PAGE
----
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Haiti's problems could be our own

January 18, 2010

No man is an island, entire of itself; every man is a piece of the continent, a part of the main. ... any man's death diminishes me, because I am involved in mankind, and therefore never send to know for whom the bells tolls; it tolls for thee.

John Donne

The South and Haiti are much closer to each other, geographically and historically, than we might register, watching this seeming magnet for misfortune within the neat frame of a television screen.

The comment Pat Robertson made last week about Haitians having made a deal with the devil to throw off the French hearkens back directly to the hysteria which gripped the slaveholding South as news about the slave uprising in what was then called Saint Domingue arrived a decade after the conclusion of the American Revolution. Terror over the massacres of whites there led to more restrictive laws governing both slaves and freed blacks, and set the emotional stage for the national argument that became the Civil War.

Slaveholding refugees of Saint Domingue often made their way to the South, especially New Orleans, which doubled in size around the turn of the 19th  Century with the arrival of refugees.

Unlike in recent decades, when Haiti has been looked on as a third-world backwater some distance from Florida, the colony of slaves who freed themselves occupied a central place in the American political consciousness in those early days. But the scope of the disaster which has befallen Haiti could bring the island national back to center stage. By and large, Americans have been generous, and less judgmental than Robertson, in their response to the disaster. There should also be some sober reflection on what it means to us.

To say the least, Haiti has had its share of disasters. But this one big enough to send a significant number of Haitians to our shores, one way or another. Interviewed on CNN Monday, retired Lt. Gen. Russell Honore’ suggested that outright evacuation of some of the worst-hit areas on the island made more sense than attempting to get supplies to survivors on the ground.

 The political reaction to a mass of new arrivals in the United States could be explosive, but Honore’, who won plaudits for his role in the Katrina recovery, may only be suggesting something that will make the inevitable more orderly. Haiti was a poor and hungry nation before last week’s earthquake. Now it will be a desperate one, and not very far away, even on a flimsy boat.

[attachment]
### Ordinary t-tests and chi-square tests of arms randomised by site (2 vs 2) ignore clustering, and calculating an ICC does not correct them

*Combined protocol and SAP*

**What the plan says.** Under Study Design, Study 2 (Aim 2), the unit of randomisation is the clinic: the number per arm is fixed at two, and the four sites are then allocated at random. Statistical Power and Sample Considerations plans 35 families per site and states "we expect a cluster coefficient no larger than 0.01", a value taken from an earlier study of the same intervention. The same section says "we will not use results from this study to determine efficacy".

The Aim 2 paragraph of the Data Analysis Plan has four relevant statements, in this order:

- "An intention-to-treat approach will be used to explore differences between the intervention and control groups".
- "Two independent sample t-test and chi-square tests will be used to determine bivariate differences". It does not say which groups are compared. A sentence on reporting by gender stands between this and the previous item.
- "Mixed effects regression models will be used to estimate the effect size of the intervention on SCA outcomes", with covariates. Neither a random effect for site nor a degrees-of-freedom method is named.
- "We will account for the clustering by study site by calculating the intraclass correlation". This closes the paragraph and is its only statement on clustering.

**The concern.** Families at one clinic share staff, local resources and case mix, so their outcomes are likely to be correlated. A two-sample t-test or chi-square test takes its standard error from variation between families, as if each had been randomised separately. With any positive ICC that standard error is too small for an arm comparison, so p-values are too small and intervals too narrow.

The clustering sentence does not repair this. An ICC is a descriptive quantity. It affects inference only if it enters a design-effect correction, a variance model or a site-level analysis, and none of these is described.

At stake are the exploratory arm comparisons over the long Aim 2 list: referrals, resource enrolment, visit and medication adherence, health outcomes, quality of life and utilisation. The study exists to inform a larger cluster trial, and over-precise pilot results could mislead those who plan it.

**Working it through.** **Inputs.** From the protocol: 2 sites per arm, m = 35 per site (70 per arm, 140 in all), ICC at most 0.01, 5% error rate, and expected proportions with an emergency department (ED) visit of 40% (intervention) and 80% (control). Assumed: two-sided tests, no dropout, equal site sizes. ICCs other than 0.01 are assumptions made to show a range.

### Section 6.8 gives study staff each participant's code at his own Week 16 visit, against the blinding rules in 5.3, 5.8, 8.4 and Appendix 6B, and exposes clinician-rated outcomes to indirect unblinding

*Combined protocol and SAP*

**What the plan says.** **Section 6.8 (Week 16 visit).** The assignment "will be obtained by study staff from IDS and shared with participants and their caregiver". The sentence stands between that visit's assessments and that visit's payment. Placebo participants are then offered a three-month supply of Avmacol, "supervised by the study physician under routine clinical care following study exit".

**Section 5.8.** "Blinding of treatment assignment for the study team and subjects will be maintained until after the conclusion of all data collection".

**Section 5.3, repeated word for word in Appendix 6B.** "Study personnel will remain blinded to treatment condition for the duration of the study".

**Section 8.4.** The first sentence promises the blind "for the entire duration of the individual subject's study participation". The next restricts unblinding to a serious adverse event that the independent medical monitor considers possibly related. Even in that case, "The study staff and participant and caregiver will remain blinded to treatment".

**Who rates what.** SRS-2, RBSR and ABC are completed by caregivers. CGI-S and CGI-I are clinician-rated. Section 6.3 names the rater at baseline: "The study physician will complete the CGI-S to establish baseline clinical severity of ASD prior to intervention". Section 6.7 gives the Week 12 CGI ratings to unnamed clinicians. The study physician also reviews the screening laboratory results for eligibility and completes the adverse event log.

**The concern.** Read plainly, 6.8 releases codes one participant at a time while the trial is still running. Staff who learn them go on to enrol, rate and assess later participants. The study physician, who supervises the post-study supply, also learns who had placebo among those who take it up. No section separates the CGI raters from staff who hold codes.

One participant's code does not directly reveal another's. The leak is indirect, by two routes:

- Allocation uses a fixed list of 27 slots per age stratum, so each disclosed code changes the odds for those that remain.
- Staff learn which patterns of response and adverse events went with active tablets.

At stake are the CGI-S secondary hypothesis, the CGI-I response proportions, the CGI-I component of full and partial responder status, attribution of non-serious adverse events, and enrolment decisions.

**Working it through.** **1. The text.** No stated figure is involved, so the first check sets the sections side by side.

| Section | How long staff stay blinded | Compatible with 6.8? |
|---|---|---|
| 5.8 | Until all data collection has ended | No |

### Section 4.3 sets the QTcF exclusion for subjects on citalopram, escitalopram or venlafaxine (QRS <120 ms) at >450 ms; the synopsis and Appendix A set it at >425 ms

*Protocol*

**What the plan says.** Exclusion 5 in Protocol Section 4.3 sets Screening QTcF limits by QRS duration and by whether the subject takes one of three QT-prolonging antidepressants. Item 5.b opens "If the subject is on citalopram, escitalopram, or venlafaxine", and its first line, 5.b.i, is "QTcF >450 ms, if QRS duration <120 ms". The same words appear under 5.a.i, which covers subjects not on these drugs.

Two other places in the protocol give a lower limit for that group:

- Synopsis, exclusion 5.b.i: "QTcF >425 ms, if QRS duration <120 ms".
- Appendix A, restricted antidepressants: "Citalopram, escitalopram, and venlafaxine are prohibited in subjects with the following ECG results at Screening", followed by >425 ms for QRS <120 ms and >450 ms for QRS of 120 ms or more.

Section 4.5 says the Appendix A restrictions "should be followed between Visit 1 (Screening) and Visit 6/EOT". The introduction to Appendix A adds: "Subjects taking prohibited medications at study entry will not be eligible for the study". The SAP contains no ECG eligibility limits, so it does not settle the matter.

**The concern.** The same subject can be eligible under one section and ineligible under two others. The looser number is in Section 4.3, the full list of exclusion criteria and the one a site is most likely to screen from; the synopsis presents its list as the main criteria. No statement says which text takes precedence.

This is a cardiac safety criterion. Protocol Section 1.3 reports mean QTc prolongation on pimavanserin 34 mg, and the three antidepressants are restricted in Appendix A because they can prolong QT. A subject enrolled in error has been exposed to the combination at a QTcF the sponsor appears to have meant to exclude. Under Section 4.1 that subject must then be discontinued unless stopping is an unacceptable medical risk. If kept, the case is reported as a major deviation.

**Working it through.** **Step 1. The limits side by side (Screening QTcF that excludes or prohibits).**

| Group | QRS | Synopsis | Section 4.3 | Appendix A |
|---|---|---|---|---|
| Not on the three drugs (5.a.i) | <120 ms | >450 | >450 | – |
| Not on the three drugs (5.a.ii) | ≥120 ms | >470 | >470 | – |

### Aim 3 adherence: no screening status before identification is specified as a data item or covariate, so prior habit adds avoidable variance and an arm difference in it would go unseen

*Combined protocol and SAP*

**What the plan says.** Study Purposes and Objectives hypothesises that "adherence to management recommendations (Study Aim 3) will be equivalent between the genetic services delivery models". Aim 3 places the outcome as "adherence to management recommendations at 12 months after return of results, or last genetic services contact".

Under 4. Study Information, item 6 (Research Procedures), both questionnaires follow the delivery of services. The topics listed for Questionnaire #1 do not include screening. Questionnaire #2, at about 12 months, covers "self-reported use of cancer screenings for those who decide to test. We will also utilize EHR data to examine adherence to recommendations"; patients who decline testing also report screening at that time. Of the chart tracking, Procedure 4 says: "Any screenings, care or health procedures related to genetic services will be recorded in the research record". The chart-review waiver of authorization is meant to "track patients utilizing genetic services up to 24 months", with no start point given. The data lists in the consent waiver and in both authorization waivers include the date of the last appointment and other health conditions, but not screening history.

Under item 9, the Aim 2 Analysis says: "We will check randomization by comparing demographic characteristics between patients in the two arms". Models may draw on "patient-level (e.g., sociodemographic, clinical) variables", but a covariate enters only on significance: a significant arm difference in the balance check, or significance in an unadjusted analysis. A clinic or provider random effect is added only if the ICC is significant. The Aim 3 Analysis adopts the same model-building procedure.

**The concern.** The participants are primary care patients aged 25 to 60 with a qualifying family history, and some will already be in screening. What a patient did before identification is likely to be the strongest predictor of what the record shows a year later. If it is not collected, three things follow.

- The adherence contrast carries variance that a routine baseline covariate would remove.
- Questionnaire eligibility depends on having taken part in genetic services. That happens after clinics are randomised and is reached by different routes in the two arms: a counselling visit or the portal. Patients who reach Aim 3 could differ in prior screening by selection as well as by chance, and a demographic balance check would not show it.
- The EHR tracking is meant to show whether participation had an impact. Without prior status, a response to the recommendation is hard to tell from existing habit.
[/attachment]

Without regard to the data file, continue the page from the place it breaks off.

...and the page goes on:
That suggests one practical reason why the government’s response to the tragedy should be on a level with the record outpouring of private charitable contributions. The Caribbean as a whole could become a more volatile region over the next decade, and the ongoing trauma from this disaster could make it worse. The U.S. has a big interest in doing what it can to stabilize the situation while it’s efforts still have an impact.

 There’s another reason. Haiti is a very poor place, but the operational difficulties being encountered in the current effort to bring relief to the island aren’t so very different than those which would occur with a similar event on our shores. In the most coldly rational of terms, it makes sense to figure out as much as possible about clearing roads, getting the lights back on and hospitals running from Haiti as we can. And we face the possibility of as great a disaster.

Don’t think California here, although the likelihood of a major earthquake there in the next three decades is high. Think Memphis, or any of the Mississippi River Valley towns all the way up Illinois that lie along the New Madrid fault.

There are of course other disasters, some of them man-made, for which we need a better blueprint. Nor should we assume that the Haitians, victimized over the years by bad governments, hunger and hurricanes, present a greater organizational challenge than ministering to large numbers of Americans suddenly deprived of so much they take for granted.

John Donne was right. We should be generous in the relief of Haiti, as so many Americans have been. And also mindful that the island of so much misery isn’t very far away.

Follow Tom Baxter on Twitter.

 

   
   

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